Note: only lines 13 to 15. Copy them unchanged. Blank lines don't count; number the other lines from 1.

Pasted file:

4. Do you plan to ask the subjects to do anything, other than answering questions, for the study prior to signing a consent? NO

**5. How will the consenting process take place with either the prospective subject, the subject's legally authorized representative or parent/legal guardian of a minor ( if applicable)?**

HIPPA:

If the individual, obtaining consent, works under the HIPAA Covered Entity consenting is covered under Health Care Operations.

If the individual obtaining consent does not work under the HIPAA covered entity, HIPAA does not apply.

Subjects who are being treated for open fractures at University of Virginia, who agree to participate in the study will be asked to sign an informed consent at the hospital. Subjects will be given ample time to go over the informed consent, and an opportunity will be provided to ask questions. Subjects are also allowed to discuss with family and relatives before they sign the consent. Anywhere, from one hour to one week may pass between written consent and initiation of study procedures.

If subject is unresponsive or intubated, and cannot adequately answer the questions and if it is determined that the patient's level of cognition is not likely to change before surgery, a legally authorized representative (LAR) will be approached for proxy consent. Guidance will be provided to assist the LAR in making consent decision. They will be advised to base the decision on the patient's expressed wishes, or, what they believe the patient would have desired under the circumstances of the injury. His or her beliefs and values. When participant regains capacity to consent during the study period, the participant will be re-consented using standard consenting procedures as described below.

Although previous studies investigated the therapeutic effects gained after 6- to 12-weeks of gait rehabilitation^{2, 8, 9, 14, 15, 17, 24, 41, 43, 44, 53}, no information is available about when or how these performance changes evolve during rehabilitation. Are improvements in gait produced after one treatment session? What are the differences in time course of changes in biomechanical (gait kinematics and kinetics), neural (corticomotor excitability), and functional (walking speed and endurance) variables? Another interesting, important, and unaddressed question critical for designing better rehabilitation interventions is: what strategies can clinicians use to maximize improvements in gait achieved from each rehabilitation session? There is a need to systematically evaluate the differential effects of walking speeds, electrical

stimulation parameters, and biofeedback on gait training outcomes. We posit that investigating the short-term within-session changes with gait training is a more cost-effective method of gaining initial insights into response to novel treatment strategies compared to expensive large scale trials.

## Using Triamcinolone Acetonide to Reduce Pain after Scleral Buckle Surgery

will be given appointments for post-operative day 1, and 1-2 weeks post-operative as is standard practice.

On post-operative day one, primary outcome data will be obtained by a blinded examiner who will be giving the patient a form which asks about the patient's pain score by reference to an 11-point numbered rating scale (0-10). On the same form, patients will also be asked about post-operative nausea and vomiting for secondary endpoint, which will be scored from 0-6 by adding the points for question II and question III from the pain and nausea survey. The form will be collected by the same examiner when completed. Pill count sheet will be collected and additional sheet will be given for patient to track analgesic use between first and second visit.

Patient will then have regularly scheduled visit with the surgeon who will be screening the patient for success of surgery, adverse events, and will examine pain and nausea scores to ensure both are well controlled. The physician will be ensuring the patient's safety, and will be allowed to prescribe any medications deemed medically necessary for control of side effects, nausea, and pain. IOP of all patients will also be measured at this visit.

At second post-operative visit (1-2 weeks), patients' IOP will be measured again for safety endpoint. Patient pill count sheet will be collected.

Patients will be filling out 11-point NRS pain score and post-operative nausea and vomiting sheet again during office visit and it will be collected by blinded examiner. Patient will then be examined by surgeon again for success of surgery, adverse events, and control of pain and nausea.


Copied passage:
Patient will then have regularly scheduled visit with the surgeon who will be screening the patient for success of surgery, adverse events, and will examine pain and nausea scores to ensure both are well controlled. The physician will be ensuring the patient's safety, and will be allowed to prescribe any medications deemed medically necessary for control of side effects, nausea, and pain. IOP of all patients will also be measured at this visit.

At second post-operative visit (1-2 weeks), patients' IOP will be measured again for safety endpoint. Patient pill count sheet will be collected.

Patients will be filling out 11-point NRS pain score and post-operative nausea and vomiting sheet again during office visit and it will be collected by blinded examiner. Patient will then be examined by surgeon again for success of surgery, adverse events, and control of pain and nausea.